5 Ways National Cybersecurity Month Is Like Halloween

October is best known for Halloween, but October also happens to be National Cybersecurity Awareness Month. It’s a time to focus on how cybersecurity is a shared responsibility, and we all must work together to protect and improve our nation’s cybersecurity.

What does cybersecurity have in common with Halloween? Plenty. Here are 5 ways that cybersecurity and Halloween are alike.

Both can be scary and downright frightful

Halloween is scary, and there’s always a new scare around the corner; like the Halloween movies – all eleven of them. Tales of murderous creatures, catastrophic plagues and lethal encounters abound. Cyberattacks can be just as frightening, and real-world calamities can also have an impact on cybersecurity. A perfect example of this is Ransomware, which locks your computer and demands a payment to unlock it and give access to your data. The best defense against ransomware is to keep your operating system current. If you’re a victim of ransomware, having a backup of all your data is akin to dodging the bullet. Pay the ransom? That may work – but no guarantees. 

It’s trick or treat time

Trick-or-treating is the pinnacle of Halloween festivities. Kids dressed in costumes visit houses and ask “trick or treat” to receive candy. Interestingly, few opt for trick. For hackers, it’s all about the tricking - and it’s their treat they succeed. Phishing uses email trickery to fool you into clicking a link or downloading an attachment. It’s a cybersecurity concern for both consumers and businesses. Whaling, a form of phishing, targets specific, high-ranking company officials. Prevention? Train your employees on how to detect and prevent cyber threats. Study phishing examples and be quick to question and confirm legitimacy by another means like Google searching. 

Sometimes, the threat to watch isn't the danger outside – it's the friend who unwittingly lets the killer in. Vigilant businesses should practice good third-party cybersecurity to keep the creepers at bay.  

It’s a masquerade ball

Around Halloween, groups hold masquerade parties where guests dress up, and it’s anybody’s guess who is in the costume or behind the mask. Imagine a masquerade where everyone dressed in costume is a hacker except you – who’s not wearing a costume. Hackers thrive on remaining anonymous. For months, we didn’t know who was behind the WannaCry ransomware attack that held thousands of computers hostage worldwide in 2017. Now we learn that a programmer based in North Korea was behind it. Hackers mask their identity or assume the appearance of something one is not, the very definition of masquerade.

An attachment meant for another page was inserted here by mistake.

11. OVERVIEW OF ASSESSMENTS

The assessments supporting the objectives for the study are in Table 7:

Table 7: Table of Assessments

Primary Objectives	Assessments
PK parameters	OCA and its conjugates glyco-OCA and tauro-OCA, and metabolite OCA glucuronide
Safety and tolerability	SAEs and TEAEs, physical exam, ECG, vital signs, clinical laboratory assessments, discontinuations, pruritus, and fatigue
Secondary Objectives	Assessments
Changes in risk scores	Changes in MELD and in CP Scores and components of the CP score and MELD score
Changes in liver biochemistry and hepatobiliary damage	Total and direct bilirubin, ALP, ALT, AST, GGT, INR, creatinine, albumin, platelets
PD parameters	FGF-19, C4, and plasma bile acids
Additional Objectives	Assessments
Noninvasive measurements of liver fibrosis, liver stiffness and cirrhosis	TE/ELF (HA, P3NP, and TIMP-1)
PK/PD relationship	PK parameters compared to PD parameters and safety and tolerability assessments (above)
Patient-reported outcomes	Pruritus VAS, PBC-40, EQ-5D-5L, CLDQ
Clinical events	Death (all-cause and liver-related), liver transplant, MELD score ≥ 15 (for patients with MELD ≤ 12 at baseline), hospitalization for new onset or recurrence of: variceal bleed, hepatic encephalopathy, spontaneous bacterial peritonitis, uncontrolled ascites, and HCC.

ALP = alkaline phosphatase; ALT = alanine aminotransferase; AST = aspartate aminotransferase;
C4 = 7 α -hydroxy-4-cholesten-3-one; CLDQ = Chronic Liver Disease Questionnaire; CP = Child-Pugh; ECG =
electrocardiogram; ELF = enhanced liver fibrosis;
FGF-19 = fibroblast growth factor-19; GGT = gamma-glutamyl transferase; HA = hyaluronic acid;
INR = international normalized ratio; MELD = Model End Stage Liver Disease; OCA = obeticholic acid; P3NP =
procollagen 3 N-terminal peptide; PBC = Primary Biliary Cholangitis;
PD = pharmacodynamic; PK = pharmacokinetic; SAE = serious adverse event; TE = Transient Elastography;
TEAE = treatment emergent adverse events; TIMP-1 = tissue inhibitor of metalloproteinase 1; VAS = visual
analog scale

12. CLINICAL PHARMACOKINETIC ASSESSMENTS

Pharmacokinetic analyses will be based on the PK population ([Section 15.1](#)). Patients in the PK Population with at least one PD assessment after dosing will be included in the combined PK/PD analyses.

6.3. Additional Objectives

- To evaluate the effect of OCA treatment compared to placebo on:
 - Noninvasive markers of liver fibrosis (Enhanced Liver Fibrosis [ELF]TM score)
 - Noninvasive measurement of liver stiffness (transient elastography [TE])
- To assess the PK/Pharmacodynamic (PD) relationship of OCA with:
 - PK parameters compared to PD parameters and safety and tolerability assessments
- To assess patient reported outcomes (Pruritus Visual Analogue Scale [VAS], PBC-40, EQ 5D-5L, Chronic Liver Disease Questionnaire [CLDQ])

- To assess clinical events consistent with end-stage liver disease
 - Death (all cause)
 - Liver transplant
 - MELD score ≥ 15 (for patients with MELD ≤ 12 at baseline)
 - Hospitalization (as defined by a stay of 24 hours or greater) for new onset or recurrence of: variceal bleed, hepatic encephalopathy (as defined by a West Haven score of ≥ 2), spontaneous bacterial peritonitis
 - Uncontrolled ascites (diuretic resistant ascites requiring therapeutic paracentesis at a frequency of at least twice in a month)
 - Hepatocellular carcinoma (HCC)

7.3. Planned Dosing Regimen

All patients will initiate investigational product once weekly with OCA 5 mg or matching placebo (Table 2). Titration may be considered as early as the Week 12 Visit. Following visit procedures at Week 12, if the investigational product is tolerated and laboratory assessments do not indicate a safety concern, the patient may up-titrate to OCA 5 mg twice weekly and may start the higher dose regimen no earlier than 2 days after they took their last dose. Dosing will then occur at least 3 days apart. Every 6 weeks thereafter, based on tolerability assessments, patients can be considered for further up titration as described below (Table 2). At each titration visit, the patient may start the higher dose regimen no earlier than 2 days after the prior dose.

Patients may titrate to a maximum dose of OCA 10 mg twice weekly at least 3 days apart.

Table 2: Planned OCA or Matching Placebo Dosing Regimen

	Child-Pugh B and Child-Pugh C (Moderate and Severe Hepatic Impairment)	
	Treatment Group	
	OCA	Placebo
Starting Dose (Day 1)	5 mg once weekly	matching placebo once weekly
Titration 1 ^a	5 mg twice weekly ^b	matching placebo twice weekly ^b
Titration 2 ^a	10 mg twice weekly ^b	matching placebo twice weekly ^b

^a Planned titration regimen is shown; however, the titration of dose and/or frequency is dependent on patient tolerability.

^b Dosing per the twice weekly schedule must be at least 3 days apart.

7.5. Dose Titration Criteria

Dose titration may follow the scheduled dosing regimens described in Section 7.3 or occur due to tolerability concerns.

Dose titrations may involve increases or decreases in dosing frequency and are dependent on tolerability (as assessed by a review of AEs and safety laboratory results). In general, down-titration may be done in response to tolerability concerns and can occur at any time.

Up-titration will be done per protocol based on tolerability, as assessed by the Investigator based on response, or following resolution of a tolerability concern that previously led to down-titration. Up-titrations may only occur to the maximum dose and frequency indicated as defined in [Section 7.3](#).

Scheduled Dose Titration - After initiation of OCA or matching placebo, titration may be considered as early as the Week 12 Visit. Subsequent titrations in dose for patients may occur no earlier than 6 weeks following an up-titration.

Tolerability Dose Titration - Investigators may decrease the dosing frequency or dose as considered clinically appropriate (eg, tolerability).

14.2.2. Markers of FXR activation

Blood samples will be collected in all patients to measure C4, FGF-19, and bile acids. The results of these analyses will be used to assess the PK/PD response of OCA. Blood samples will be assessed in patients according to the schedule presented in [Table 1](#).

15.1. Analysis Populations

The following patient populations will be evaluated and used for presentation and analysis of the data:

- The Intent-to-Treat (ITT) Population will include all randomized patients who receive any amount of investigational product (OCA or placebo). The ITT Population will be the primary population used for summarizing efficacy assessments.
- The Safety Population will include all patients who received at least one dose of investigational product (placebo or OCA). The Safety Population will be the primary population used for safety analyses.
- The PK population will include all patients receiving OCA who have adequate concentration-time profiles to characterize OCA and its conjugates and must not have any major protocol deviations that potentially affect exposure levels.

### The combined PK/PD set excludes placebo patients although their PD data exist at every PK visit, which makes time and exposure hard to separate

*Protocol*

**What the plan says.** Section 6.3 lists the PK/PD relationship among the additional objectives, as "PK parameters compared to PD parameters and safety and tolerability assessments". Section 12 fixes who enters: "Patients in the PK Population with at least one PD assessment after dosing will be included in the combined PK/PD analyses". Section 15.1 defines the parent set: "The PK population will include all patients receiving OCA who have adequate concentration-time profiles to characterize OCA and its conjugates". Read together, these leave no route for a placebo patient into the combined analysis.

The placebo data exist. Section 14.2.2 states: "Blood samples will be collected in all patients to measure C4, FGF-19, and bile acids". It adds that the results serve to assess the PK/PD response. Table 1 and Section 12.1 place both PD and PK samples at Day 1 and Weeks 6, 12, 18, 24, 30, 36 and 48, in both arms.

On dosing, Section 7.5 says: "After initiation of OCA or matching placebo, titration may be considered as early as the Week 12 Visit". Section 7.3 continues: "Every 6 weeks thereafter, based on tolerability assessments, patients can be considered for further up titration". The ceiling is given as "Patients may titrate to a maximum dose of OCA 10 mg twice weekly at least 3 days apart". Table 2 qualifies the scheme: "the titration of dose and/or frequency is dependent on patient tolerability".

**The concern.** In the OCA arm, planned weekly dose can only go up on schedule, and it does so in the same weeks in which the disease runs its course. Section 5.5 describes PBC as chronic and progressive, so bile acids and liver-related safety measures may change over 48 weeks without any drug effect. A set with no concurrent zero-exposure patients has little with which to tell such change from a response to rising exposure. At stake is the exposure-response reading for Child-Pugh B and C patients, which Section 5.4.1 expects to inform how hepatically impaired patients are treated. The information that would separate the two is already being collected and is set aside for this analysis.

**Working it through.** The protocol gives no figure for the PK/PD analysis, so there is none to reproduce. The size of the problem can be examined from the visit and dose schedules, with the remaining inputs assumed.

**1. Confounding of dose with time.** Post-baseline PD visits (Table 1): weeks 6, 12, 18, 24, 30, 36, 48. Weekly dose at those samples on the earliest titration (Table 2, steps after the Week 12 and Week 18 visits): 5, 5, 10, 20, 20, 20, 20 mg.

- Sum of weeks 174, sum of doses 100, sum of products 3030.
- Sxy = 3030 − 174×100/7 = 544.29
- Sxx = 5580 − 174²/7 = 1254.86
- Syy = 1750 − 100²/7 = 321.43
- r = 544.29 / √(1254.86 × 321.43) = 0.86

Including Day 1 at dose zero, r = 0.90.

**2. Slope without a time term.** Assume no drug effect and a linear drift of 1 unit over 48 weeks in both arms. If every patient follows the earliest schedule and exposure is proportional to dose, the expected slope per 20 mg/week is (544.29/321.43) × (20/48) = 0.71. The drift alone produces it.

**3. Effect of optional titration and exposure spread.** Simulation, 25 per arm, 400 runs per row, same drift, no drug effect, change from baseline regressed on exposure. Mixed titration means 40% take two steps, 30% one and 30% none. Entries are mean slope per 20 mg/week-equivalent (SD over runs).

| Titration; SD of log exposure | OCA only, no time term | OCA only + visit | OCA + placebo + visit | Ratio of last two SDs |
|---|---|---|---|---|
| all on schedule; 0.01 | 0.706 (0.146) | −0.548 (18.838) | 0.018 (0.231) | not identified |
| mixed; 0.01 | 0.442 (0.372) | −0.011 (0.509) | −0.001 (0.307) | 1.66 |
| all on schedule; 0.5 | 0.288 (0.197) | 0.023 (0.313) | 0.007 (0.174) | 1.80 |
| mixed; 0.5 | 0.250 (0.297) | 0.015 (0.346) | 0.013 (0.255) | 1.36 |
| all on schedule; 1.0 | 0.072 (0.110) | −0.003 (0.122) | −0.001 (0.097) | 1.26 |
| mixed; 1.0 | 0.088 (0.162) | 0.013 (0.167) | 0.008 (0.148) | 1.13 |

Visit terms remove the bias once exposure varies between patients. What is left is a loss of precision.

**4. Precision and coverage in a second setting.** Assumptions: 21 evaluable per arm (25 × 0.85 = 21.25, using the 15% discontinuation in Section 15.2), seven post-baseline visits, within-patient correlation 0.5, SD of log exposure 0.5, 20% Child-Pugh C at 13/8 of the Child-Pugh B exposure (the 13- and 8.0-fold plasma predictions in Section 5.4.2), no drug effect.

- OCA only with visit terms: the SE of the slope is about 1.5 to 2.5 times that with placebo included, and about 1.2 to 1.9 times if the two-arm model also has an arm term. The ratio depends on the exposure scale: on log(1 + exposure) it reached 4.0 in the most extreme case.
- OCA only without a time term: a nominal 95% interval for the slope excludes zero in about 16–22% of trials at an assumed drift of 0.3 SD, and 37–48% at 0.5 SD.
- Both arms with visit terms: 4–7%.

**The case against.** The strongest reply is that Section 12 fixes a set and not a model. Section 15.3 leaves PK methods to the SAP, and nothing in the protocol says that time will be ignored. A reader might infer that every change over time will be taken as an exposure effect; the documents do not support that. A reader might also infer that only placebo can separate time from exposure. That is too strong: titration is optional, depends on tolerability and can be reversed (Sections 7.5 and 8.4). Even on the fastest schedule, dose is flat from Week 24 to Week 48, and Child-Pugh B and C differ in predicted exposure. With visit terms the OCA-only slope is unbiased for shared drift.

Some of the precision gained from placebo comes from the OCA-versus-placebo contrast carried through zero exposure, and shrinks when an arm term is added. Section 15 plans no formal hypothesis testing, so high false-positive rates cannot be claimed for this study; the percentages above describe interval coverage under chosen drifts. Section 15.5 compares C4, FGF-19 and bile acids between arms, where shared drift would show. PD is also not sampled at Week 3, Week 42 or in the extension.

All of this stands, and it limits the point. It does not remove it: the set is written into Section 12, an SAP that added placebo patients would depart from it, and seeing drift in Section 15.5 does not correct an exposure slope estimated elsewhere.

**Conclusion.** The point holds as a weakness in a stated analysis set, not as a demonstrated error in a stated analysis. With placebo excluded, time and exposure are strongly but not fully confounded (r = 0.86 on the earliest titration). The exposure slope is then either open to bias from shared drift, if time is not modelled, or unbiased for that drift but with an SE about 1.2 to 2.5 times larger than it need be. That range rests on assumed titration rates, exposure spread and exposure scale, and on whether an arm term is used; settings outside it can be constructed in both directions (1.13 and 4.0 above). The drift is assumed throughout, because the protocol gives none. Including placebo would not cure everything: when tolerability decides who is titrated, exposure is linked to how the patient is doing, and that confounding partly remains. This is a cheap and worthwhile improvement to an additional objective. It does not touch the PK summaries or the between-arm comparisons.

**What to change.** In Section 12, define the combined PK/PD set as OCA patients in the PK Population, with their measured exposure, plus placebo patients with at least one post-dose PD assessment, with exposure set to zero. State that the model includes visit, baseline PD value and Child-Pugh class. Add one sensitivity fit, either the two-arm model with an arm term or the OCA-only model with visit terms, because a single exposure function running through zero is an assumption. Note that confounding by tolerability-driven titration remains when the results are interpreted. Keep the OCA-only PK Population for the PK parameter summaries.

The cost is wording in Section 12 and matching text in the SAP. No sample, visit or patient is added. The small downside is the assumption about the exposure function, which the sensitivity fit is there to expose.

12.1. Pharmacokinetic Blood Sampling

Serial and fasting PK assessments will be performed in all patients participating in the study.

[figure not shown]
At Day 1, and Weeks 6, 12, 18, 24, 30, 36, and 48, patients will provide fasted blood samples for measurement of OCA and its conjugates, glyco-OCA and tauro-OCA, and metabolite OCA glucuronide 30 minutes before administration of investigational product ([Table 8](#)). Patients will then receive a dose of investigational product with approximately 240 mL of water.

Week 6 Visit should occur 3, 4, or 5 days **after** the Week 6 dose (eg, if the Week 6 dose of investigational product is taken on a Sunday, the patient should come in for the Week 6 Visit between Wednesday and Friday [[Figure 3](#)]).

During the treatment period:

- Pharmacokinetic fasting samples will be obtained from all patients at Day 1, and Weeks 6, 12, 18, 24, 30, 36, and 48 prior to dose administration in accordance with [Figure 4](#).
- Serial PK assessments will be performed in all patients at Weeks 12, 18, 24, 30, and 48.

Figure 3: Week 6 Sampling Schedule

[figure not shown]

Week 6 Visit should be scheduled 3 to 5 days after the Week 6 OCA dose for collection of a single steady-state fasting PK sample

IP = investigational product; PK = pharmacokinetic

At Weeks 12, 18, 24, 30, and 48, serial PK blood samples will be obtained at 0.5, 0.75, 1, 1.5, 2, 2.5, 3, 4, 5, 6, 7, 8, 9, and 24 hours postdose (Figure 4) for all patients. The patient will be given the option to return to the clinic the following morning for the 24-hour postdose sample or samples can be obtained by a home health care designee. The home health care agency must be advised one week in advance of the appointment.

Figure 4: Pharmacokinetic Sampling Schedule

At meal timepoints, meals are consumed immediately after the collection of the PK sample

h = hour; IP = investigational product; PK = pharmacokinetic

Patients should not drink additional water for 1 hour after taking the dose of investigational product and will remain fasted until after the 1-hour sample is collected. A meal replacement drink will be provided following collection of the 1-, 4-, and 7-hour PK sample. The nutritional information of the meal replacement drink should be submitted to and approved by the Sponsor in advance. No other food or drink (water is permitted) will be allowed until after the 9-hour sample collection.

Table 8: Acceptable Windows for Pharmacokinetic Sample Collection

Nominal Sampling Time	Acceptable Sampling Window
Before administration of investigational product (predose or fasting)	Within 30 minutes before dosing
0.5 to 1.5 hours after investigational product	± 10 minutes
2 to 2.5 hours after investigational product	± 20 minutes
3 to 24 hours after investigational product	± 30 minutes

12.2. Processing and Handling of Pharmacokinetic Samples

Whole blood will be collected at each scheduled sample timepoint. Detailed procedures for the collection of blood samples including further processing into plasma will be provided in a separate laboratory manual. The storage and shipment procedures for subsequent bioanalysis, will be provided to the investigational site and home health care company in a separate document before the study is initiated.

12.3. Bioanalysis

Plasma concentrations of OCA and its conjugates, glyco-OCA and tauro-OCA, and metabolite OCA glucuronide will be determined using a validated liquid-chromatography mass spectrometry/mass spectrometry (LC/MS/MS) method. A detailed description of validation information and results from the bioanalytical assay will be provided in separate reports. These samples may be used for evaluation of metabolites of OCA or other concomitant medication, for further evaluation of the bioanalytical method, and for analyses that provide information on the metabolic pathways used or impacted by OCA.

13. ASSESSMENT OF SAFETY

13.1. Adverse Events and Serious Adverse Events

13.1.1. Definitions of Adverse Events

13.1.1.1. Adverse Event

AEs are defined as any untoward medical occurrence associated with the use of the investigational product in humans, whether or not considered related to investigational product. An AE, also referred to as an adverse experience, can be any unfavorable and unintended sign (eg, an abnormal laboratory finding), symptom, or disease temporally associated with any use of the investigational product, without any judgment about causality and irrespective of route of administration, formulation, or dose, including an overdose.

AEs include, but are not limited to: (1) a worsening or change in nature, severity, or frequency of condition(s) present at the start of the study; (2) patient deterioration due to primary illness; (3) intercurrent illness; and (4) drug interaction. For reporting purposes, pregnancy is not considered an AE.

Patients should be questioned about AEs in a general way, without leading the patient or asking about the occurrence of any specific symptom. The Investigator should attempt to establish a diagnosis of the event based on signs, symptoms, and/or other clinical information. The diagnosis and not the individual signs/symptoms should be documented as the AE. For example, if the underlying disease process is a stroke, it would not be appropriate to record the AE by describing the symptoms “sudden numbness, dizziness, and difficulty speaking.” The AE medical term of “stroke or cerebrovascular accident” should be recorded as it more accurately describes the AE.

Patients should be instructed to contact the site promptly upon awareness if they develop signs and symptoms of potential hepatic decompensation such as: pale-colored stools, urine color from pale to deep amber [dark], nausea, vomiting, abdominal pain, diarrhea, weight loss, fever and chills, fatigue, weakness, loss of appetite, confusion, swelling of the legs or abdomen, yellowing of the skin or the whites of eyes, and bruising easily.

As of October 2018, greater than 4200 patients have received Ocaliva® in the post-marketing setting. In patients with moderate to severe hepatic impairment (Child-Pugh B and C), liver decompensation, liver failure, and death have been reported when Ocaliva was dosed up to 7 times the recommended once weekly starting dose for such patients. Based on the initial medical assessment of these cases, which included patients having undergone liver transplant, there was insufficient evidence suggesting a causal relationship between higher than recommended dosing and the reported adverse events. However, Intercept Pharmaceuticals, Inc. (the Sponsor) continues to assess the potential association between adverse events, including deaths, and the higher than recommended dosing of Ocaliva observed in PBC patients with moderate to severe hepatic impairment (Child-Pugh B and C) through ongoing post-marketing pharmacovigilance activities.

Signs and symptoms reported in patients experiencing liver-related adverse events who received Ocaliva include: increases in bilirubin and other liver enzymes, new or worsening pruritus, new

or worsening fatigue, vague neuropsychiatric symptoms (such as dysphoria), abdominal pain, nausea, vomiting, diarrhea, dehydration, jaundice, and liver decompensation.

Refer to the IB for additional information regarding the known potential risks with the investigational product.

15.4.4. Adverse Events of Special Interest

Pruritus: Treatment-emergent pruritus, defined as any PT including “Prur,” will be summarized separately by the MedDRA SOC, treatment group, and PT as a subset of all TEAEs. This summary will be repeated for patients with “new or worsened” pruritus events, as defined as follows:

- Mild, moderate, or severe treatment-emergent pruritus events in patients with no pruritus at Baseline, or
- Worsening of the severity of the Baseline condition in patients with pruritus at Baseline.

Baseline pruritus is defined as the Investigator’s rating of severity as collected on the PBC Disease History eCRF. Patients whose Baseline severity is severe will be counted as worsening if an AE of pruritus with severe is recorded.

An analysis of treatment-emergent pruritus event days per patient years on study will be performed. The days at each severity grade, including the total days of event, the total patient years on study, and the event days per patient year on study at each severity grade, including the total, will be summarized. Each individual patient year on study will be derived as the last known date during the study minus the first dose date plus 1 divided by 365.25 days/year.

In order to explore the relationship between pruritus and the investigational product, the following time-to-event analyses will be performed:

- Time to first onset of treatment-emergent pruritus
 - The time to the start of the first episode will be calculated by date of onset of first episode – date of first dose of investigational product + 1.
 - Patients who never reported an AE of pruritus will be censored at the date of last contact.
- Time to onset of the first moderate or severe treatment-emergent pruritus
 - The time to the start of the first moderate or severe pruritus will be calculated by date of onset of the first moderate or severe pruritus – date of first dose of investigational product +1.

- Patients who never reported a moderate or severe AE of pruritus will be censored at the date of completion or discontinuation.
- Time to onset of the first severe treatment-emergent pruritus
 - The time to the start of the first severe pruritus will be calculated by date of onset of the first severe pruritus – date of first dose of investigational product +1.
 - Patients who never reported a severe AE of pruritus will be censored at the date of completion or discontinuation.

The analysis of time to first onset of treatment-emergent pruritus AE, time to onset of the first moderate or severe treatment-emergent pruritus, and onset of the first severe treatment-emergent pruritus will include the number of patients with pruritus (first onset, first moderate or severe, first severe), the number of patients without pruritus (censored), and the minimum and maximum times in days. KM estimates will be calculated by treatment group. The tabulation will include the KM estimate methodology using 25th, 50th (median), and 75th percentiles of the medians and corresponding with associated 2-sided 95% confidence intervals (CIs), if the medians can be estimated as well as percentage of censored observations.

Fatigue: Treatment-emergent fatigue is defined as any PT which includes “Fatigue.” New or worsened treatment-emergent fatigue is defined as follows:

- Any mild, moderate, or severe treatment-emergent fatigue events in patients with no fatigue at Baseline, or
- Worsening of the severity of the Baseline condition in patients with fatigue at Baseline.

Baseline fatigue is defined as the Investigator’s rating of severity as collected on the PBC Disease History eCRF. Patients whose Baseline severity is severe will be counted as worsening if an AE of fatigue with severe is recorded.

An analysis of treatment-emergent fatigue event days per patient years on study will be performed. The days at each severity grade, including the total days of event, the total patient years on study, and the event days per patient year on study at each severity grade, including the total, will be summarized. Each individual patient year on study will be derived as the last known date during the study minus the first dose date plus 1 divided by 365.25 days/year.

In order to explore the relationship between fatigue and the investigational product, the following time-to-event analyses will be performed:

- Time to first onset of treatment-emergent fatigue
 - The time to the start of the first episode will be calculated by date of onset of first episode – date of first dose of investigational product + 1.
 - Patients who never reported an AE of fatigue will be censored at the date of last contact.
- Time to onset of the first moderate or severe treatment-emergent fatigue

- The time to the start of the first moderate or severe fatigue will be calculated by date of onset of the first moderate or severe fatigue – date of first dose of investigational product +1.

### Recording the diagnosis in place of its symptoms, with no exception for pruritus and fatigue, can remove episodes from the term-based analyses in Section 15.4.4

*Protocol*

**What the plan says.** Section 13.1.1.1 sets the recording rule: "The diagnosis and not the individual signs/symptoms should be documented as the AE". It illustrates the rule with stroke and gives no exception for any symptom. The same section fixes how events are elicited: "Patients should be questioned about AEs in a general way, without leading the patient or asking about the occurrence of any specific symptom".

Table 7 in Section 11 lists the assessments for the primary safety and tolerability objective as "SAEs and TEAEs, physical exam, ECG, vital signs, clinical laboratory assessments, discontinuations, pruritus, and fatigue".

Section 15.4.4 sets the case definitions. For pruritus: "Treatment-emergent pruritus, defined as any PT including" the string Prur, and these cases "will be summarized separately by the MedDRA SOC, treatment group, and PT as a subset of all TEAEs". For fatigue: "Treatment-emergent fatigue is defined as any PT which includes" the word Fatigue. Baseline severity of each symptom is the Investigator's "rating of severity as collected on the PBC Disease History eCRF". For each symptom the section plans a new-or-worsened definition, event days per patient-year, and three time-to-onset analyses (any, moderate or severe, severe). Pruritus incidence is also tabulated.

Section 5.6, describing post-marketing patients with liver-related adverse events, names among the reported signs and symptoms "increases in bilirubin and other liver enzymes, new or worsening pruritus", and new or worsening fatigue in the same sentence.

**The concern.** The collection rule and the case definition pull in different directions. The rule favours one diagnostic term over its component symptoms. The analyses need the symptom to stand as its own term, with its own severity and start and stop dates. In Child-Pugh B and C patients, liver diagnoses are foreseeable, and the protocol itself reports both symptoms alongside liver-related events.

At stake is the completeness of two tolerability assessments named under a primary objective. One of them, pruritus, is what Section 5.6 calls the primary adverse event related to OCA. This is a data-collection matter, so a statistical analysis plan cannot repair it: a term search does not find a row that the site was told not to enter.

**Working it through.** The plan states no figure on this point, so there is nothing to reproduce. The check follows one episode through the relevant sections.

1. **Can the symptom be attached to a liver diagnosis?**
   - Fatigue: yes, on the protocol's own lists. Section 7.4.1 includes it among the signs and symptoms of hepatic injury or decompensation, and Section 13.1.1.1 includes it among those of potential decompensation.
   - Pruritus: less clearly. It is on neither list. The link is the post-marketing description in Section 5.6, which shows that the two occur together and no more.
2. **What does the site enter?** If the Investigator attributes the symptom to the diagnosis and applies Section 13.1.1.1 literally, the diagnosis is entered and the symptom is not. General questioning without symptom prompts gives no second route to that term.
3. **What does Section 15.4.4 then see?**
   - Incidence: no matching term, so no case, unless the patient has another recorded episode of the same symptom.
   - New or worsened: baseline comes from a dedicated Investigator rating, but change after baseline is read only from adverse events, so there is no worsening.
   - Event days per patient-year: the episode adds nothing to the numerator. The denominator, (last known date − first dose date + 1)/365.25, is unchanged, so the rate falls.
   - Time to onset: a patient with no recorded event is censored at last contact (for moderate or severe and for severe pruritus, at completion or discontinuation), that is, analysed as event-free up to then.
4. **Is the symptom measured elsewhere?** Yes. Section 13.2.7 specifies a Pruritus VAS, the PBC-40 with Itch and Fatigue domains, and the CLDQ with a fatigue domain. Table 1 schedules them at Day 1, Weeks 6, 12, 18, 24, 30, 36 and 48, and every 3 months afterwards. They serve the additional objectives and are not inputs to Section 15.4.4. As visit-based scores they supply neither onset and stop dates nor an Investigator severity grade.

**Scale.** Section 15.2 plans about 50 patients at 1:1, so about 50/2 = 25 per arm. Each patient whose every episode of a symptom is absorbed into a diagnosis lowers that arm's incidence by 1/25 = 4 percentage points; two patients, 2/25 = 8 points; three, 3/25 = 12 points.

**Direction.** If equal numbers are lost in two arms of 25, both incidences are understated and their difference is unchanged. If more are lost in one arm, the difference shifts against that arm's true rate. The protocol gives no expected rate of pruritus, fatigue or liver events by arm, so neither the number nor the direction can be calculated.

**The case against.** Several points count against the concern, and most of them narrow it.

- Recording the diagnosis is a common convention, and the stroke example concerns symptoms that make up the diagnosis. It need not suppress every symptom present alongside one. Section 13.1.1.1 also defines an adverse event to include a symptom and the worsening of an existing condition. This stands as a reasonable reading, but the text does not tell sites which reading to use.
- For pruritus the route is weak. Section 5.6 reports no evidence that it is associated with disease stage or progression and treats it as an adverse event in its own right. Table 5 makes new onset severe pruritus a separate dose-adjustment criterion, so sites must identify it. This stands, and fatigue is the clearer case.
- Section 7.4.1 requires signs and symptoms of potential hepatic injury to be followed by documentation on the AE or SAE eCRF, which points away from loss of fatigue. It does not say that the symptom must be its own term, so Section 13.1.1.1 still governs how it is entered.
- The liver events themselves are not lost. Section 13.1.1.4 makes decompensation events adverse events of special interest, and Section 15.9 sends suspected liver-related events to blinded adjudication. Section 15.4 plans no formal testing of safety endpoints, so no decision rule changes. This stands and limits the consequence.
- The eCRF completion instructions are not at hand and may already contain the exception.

Whose house gets egged and TP’d?

Vandalism happens on Halloween night. Sometimes, certain neighborhoods are targeted – the homes with the best treats locked inside. Often, it’s that one house on the street without any outside lights on or purposely doesn’t give out any candy that gets egged and TP’d. The correlation here is one house on the street that looks deserted is more vulnerable to vandalism than the other well-lit houses with security signs. It’s the same with hackers. They probe network defenses looking for the one network easiest to pilfer and launch DNS or DDoS attacks. Lesson: don’t be the business with the most vulnerable network on the block. Go above and beyond basic regulatory minimums, especially if you operate in a targeted industry like healthcare. Take this advice from DARKReading: “Businesses need to maintain constant vigilance on the techniques used to target them and continually evolve their defenses to industry best practices.”

Black cats vs. black hats

People associate Halloween with black cats. It has something to do with being a favored pet of witches and involved with dark magic. In cybersecurity, the evil entity is black hats. As this Wired article noted, black hats are criminals who break into machines and steal data, such as passwords, email, intellectual property, credit card numbers or bank account credentials. To battle the black hats, your business can retain white hats—the good guys in computing, who use their hacking talents to inform you of network vulnerabilities.

That’s 5 ways which cybersecurity and Halloween are alike, and it seems most fitting to share during National Cybersecurity Awareness Month. Cybersecurity is a personal and professional responsibility, by using different, strong passwords and two-factor authentication at home and work. Backup data hourly, daily or weekly, whatever makes sense for you or your organization. Count to 10, not to calm down but to think twice before clicking on a link or attachment.

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